NBA 08 (PSP) review
"For all that initial negativity and bias, NBA08 surprised me in a number of ways. To be fair, it is the first sports title I have played on the PSP. Most of this can be attributed to the fact that it seemed rather pointless given how far sports gaming has come on the home consoles since the SNES days. I'd just play my sports on one of the bigger consoles. However, this PSP game was still remarkably playable, even compared to titles for the big guys."
At their core, sports games never really change. A game about basketball will always fundamentally be about a group of really tall people trying to throw a ball through a ring more times than another group of really tall people. Surprisingly, there have been more games made about basketball than there have been about teenagers with pointy hair and pointy swords embarking on a journey to discover themselves.
But whatever, it's not original. It's a sports title, and it doesn't have to be. For all that initial negativity and bias, NBA08 surprised me in a number of ways. To be fair, it is the first sports title I have played on the PSP. Most of this can be attributed to the fact that it seemed rather pointless given how far sports gaming has come on the home consoles since the SNES days. I'd just play my sports on one of the bigger consoles. However, this PSP game was still remarkably playable, even compared to titles for the big guys.
Initially, things didn't look so good. The first thing that I noticed was the lack of a create-a-player option. Honestly, such features have been around since the NES, and it seems rather sloppy not to include one. This oversite isn't gamebreaking, but it did start the game out on the wrong foot. Generally, player creation adds a lot to these titles.
Once I quit looking for that, though, I uncovered a vast store of other game modes that basically made up for the loss. There are a number of little basketball-themed minigames that range from a breakout clone to ski ball. Any one of which can be played completely in just a few minutes. It's really a brilliant move, and it works especially well on a handheld game. At home when there's time to sit down and play a game these minigames would never see use. But on the go when there isn't always time, short distractions are sometimes better than a full game.
Then, of course, there are all the necessary modes, play a season, play a playoff season, or an exhibition game. You can work on your freethrows and whatnot. Far and away the most interesting mode, however, is Conquest. Conquest is sort of like street basketball mixed with Risk, and the idea is that you attempt to conquer the entire US with your crazy basketball skills. Throughout your campaign, you can 'fortify your defenses' by giving the advantage to your defending teams. Alternatively, you can spend these points upgrading the stats of your players to make those attacks easier. Winning an attack grants you new territory, and all the players you defeated. Conversely, losing an attack means you have to give up one of your players.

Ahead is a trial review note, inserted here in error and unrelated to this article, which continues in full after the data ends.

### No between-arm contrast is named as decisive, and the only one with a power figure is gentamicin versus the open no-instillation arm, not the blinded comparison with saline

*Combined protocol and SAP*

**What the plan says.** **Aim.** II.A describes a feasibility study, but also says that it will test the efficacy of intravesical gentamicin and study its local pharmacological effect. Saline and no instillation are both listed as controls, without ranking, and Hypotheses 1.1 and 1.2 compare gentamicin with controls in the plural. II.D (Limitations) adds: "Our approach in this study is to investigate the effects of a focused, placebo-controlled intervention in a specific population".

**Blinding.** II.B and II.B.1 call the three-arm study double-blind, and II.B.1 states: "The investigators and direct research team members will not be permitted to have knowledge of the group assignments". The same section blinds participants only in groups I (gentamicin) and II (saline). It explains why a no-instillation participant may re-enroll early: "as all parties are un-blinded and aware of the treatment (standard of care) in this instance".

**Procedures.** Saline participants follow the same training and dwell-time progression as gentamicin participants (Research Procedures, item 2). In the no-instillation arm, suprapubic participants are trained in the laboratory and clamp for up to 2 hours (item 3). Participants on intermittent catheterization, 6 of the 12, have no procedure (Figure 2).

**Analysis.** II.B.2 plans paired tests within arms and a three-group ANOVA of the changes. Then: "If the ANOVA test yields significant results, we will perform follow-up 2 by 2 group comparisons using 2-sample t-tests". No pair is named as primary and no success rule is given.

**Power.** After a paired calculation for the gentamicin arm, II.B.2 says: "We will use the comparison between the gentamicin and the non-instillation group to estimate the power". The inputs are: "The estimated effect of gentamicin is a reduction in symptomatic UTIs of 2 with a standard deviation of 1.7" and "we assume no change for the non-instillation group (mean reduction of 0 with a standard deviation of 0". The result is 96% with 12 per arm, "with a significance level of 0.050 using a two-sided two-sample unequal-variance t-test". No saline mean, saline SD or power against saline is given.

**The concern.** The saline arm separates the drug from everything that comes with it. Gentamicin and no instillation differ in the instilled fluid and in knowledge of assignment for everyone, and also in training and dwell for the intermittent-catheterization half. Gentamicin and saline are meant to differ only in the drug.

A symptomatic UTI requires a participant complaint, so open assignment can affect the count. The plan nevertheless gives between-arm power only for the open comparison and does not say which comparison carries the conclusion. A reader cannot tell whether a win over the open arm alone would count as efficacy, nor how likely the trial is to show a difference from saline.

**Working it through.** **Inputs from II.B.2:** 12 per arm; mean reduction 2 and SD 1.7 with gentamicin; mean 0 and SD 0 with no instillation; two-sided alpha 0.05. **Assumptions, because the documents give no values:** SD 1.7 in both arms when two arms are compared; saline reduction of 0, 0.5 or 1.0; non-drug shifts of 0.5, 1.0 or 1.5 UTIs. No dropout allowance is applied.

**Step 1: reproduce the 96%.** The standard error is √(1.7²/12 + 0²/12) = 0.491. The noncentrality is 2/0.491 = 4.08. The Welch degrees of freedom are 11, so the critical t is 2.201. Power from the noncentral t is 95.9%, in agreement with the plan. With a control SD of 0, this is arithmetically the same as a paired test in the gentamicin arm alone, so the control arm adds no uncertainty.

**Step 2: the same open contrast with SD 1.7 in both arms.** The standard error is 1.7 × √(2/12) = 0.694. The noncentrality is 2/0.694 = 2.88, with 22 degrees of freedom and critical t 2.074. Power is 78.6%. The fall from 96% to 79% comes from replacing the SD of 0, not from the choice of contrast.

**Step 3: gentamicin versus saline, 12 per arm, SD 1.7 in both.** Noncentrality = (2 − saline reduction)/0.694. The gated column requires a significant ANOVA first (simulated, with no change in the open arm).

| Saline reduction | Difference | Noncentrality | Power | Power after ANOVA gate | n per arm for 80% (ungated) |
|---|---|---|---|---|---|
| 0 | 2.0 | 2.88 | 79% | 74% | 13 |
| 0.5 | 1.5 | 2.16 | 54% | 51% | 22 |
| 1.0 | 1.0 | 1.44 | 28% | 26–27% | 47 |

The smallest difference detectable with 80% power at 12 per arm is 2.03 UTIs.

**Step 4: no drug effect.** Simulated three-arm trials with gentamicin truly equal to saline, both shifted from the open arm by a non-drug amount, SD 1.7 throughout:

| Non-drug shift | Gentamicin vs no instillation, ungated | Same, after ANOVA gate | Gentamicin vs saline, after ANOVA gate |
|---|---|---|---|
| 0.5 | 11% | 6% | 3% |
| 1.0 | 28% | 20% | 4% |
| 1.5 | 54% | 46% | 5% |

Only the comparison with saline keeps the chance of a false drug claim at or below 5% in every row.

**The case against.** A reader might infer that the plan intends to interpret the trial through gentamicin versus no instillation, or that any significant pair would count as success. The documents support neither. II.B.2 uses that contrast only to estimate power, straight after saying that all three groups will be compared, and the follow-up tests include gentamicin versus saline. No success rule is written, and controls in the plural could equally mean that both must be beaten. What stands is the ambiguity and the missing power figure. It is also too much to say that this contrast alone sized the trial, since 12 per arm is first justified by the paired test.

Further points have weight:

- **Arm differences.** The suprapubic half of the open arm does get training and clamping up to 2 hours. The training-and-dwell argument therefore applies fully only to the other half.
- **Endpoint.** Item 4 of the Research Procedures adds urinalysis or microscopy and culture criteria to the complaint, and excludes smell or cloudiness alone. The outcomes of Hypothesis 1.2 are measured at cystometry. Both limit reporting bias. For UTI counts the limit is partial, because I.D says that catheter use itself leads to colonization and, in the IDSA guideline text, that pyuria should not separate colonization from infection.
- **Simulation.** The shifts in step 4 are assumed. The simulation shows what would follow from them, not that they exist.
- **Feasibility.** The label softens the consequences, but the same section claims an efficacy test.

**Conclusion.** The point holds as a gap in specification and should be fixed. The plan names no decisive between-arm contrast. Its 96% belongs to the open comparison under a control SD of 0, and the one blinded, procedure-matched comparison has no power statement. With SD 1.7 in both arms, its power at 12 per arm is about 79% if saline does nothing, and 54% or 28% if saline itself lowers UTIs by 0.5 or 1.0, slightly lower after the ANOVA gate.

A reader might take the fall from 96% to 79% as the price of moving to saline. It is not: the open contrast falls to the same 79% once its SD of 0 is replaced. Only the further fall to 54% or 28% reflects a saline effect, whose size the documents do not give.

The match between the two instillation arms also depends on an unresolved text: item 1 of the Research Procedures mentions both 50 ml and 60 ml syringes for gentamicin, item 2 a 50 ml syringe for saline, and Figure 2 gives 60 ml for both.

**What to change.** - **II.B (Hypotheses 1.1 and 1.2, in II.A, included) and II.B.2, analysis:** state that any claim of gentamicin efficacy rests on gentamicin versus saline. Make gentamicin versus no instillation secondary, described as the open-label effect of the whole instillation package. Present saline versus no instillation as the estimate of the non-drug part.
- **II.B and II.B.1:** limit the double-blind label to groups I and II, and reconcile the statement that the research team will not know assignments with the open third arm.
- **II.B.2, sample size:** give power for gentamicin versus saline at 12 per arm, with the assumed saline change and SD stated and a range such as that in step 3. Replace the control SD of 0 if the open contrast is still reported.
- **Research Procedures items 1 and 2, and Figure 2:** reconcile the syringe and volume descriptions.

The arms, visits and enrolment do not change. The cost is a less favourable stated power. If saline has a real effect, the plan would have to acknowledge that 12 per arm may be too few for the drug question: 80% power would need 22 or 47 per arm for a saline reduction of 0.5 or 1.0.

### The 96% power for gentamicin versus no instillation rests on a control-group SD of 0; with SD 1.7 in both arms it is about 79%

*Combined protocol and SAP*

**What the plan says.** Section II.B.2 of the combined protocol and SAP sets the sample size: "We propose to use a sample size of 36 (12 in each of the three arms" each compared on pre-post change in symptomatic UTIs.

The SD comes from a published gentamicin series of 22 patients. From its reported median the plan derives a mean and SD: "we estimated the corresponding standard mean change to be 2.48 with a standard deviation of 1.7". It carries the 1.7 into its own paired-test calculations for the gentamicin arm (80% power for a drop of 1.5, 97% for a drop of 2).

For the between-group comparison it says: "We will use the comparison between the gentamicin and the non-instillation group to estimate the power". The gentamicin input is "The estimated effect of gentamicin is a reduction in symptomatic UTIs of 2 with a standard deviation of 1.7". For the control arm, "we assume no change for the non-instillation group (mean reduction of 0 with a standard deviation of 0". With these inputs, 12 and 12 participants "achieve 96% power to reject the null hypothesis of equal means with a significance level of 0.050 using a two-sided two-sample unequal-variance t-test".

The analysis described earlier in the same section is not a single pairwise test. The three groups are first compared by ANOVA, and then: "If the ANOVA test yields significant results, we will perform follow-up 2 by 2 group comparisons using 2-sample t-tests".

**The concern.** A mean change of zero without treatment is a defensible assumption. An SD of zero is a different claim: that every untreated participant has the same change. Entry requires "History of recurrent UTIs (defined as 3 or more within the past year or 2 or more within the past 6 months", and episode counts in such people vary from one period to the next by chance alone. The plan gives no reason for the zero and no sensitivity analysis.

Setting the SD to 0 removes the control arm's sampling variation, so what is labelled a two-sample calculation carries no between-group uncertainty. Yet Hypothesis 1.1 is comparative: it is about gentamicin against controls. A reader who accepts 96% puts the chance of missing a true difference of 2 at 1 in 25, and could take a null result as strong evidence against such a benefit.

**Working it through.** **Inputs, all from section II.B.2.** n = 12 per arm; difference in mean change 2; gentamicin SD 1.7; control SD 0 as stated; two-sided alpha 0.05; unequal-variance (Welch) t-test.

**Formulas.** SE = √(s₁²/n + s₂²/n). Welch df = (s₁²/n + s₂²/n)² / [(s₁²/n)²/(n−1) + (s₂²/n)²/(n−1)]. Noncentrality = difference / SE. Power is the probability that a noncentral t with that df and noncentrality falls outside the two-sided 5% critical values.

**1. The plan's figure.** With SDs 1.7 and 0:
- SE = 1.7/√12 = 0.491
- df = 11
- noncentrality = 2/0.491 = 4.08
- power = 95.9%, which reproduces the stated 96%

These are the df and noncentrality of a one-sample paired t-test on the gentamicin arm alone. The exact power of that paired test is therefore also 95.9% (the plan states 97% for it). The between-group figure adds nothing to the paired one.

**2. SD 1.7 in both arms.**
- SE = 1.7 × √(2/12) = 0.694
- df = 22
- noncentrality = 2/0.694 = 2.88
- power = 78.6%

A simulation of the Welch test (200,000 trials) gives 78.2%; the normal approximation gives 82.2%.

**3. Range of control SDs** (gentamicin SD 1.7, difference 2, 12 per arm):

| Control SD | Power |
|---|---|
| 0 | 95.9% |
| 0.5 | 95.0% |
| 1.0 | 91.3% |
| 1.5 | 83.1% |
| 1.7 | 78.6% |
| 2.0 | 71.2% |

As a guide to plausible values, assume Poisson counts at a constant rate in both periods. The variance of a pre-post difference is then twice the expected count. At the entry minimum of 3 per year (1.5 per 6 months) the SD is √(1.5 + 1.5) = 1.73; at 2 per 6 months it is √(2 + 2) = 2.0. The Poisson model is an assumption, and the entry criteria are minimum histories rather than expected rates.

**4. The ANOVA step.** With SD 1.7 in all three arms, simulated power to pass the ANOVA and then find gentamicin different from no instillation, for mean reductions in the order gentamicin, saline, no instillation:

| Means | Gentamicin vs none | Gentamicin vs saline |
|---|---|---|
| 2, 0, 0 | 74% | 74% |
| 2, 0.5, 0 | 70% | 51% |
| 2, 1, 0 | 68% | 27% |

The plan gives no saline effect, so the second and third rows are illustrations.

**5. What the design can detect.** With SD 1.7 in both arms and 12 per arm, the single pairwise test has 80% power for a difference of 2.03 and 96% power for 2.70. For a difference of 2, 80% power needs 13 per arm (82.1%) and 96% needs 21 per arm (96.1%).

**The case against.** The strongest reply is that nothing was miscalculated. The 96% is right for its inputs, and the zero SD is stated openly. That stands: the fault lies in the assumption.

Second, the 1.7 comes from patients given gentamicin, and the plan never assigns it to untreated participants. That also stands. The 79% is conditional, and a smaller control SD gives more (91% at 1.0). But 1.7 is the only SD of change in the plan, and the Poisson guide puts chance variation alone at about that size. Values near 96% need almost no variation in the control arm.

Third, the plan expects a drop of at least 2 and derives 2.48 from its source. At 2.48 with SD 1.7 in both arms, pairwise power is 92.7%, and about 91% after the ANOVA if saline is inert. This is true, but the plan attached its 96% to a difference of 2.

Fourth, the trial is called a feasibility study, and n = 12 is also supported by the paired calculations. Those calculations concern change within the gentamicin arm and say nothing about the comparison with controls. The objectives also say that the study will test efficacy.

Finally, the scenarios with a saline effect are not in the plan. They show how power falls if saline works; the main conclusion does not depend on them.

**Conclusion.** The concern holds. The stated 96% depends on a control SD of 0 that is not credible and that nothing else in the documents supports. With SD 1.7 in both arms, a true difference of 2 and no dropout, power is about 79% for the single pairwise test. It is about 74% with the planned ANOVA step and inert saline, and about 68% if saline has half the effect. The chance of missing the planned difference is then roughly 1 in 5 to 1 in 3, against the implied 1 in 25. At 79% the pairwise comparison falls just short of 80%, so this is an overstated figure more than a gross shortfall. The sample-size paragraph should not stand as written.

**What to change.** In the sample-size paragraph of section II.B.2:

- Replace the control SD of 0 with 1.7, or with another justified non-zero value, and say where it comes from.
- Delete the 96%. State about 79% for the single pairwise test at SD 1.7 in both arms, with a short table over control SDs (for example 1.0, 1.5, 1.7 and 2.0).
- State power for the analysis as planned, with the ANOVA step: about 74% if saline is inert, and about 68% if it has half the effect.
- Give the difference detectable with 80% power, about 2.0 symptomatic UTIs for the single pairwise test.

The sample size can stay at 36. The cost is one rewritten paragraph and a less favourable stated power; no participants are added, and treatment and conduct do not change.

The strategy is a nice element, but all it does is put the odds in your favor. At the end of the day it boils down to pure skill at the game itself. And the gameplay does not seem to be neglected in favor of adding other stuff. Always fast and fluid, much like the real life counterpart, the main event is everything you could hope for. The analog controls are tight and responsive, and the game does a fine job of making it feel like control is firmly in your hands.
On the graphical front, the players resemble those they're modeled after, the courts gleam with waxy shine, and with nary a bit of slowdown even when everyone is running is running about in a dense mob under the basket.
But all that aside, a huge portion of any sports game is multiplayer capability, and NBA08 won me over on that front almost immediately from the very beginning. A majority of multiplayer PSP games only allow network play, and it's aggrivating. What good is a wi-fi hardware if it's never going to be used?. So when I started up NBA08 and saw "Play Online", I had to collect my jaw from the floor before I could actually try the feature.
NBA08 turned out to be not only an interesting diversion, but a title that I find myself playing fairly often. There are enough different things to do to keep you playing for some time, whether you need entertainment for five minutes or an hour. As far as sports games go, especially handheld ones, it was far more than I expected.
Freelance review by Josh Higley (October 26, 2007)
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